The 20 million euros project is to finance a road in Eritrea as part of its programme to minimize migration from Africa into Europe.
In a letter sent to the European Union Emergency Trust Fund for Africa dated April 1st, the lawyer representing the Foundation Human Rights for Eritreans (FHRE), says the EU is aware of the problem.
Eritrea has one of the highest rates of people fleeing the country due to its national service law. According to Human Rights Watch, some 12 percent of the population has risked the journey to migrate to Europe or to neighbouring countries.
National service is officialy at 18 months, but despite the war having ended in 2000 between Ethiopia-Eritrea, hostilities continued on, so this period of conscription was extended to indefinitely.
A 2016 UN Human Rights investigation confirmed that conscripts were being used as forced labour; the very labour that the EU stands to benefit from for the realization of its project.
The road rehabilitation scheme was launched in February of this year. The idea is to connect Eritrea’s ports to its border with Ethiopia, now that the war between the two feuding nations has officially ended.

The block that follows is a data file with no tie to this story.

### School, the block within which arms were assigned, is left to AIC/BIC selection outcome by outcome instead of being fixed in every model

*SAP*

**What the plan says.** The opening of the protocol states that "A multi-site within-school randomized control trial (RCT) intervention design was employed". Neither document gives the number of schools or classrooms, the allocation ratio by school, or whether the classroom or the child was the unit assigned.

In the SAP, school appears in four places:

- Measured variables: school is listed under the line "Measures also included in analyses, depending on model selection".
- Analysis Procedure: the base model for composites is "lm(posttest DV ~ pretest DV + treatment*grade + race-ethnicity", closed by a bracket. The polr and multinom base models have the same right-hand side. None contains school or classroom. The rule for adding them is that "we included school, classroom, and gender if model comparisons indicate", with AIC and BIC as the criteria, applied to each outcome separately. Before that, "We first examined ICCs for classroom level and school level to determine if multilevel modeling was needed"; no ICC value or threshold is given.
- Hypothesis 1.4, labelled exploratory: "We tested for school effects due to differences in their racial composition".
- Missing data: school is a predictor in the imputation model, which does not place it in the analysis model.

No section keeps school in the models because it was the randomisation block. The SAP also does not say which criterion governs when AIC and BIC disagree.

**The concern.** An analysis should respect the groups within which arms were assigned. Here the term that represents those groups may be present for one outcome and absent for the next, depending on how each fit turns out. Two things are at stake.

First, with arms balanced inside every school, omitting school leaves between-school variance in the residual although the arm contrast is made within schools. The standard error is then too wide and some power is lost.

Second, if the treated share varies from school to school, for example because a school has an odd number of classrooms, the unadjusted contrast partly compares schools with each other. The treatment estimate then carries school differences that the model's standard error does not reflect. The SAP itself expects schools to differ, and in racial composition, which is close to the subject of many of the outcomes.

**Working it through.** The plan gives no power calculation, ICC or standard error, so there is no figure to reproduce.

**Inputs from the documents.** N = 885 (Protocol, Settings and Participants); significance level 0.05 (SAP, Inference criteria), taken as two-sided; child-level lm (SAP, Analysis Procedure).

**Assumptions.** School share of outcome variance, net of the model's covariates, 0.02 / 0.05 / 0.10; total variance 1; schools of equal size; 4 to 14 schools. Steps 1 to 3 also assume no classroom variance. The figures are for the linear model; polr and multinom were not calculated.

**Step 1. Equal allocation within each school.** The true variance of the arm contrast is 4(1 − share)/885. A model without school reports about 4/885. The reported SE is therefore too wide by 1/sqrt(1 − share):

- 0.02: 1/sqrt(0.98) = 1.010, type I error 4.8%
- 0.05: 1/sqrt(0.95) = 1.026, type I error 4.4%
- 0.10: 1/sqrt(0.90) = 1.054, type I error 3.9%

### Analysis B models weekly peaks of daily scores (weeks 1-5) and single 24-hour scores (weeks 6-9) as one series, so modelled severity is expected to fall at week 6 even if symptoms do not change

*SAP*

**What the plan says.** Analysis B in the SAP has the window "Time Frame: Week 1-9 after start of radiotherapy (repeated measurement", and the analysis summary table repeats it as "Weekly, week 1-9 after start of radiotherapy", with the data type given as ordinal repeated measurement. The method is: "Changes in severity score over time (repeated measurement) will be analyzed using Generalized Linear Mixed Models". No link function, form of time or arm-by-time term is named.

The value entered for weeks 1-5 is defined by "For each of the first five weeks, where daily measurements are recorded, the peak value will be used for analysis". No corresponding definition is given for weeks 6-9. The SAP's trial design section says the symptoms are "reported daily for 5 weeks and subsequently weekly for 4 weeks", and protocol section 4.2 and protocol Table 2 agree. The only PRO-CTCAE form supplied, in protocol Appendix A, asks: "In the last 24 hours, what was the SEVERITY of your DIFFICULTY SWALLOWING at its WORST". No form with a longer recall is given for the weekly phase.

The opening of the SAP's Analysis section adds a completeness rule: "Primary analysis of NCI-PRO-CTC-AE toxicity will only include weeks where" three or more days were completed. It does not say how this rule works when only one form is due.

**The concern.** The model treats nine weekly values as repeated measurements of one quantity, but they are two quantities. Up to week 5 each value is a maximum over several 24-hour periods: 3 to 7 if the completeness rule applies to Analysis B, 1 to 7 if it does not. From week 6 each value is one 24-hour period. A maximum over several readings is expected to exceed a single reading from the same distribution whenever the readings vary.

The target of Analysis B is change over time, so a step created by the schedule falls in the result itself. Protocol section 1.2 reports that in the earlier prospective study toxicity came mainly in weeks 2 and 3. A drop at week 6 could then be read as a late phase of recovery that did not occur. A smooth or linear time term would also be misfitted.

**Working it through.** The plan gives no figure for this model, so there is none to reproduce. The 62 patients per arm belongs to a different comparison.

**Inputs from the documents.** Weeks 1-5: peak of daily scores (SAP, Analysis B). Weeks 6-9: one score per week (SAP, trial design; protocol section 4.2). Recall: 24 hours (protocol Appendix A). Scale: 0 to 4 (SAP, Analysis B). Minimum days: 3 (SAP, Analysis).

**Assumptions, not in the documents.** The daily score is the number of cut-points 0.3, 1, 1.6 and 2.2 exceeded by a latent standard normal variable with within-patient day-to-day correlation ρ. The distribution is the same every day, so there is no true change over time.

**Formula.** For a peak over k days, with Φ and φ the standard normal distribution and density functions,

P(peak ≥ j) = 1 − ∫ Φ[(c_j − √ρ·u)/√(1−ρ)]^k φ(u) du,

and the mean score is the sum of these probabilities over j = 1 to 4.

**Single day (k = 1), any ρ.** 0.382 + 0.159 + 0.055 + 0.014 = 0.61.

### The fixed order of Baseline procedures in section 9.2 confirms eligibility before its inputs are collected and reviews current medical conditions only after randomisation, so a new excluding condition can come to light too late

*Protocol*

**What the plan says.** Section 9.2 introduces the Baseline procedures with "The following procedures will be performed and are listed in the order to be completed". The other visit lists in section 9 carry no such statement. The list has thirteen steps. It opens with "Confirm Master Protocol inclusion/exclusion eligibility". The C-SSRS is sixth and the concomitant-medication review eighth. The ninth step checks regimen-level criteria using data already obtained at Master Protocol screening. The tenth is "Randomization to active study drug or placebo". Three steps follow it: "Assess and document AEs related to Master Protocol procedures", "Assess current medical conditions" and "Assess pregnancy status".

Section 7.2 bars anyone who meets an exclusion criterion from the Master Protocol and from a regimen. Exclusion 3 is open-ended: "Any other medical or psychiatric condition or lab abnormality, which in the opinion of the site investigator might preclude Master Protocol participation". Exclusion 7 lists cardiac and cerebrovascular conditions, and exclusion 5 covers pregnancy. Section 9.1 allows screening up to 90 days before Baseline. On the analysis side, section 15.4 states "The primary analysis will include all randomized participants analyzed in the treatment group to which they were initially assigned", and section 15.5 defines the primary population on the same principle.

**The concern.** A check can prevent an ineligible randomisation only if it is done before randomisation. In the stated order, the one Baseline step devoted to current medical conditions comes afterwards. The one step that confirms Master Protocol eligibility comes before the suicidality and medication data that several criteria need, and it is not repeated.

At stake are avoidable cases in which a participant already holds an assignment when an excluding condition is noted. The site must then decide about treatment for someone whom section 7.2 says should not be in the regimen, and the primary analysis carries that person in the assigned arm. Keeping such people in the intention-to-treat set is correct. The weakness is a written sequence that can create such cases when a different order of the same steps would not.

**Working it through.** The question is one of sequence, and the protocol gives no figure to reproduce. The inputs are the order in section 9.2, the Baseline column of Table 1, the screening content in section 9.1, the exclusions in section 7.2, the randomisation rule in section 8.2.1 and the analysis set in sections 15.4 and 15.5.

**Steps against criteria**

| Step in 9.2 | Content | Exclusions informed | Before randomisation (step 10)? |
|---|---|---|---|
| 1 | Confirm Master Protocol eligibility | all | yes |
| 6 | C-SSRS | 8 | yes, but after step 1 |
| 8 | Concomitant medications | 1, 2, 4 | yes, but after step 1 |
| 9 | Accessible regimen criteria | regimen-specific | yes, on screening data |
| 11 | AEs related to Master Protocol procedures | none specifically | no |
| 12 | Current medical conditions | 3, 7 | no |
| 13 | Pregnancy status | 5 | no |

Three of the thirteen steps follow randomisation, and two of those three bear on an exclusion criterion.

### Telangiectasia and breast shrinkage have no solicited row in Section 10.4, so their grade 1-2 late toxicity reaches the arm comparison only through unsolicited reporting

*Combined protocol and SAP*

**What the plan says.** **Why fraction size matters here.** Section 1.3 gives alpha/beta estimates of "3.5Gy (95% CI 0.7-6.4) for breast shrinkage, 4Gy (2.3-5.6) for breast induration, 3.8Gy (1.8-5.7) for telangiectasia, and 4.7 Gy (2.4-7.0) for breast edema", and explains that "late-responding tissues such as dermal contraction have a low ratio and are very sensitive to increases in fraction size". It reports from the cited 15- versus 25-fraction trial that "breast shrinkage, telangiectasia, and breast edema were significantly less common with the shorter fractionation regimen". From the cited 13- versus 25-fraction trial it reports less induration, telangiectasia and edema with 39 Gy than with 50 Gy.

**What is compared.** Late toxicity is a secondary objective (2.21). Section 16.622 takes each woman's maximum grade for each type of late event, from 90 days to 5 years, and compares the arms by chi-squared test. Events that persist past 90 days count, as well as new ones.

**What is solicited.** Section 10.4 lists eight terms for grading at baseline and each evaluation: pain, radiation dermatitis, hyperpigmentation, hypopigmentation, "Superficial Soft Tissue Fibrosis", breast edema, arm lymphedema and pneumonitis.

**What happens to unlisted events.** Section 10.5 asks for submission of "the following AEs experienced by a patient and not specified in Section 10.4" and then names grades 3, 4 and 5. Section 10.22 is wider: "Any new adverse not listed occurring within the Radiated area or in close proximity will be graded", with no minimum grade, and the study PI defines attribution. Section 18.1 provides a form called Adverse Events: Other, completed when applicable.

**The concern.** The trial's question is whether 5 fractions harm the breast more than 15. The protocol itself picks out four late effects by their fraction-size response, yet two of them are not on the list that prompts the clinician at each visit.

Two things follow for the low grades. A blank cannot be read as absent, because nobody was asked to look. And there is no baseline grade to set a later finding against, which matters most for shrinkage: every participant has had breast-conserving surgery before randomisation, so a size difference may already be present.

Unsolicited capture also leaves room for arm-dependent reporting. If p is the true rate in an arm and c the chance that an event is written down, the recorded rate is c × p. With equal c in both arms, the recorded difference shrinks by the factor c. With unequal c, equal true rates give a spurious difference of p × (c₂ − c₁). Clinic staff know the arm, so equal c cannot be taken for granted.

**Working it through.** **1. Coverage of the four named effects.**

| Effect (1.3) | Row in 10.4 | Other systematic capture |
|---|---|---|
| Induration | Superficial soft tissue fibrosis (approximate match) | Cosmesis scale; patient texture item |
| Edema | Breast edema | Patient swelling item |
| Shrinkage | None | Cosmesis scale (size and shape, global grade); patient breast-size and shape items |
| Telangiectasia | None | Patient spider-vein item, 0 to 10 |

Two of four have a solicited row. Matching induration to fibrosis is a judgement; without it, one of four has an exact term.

The project itself is part of a package of support to the Horn of Africa aimed to stem the flow of migrants.
The EU Emergency Trust Fund is financing the project even though on its website it clearly reads: “Eritrea is a major source of asylum seekers…..our main aim in the country is to create an enabling environment that improves economic opportunties available to young people”.
Emiel Jurjens, the lawyer representing the FHRE, told RFI that human rights in such endeavours must be respected, especially since in this case, the UN confirmed just last week that the ongoing human rights situation in Eritrea remains unsatisfactory.
Alleations against the EU
On Monday, April 1st, Jurjens said the first step was launched, with a letter of summons to the EU.
The main issue is that the EU is knowingly going ahead with this plan despite the fact that it may benefit whether directly or indirectly from forced labour.
“The EU is, in many ways, bound by human rights standards, and one example is the charter of fundamental rights in which it states very clearly that forced labour is prohibited in article 5 to be precise. That is the case in a nutshell” explains the lawyer.
He adds that the starting point for any project, especially one in which human rights issues have been a problem for years, should have been discussed or considered before launching into any concrete plans.
The EU has said it will carefully monitor the work to ensure people are “adequately” paid and treated properly.
But Jurjens sees it differently. “In a nut shell, the EU will be using forced labour or will be financing forced labour for a project in EU. . . The EU is, in many ways, bound by human rights standards, and one example is the charter of fundamental rights in which it states very clearly that forced labour is prohibited in article 5 to be precise."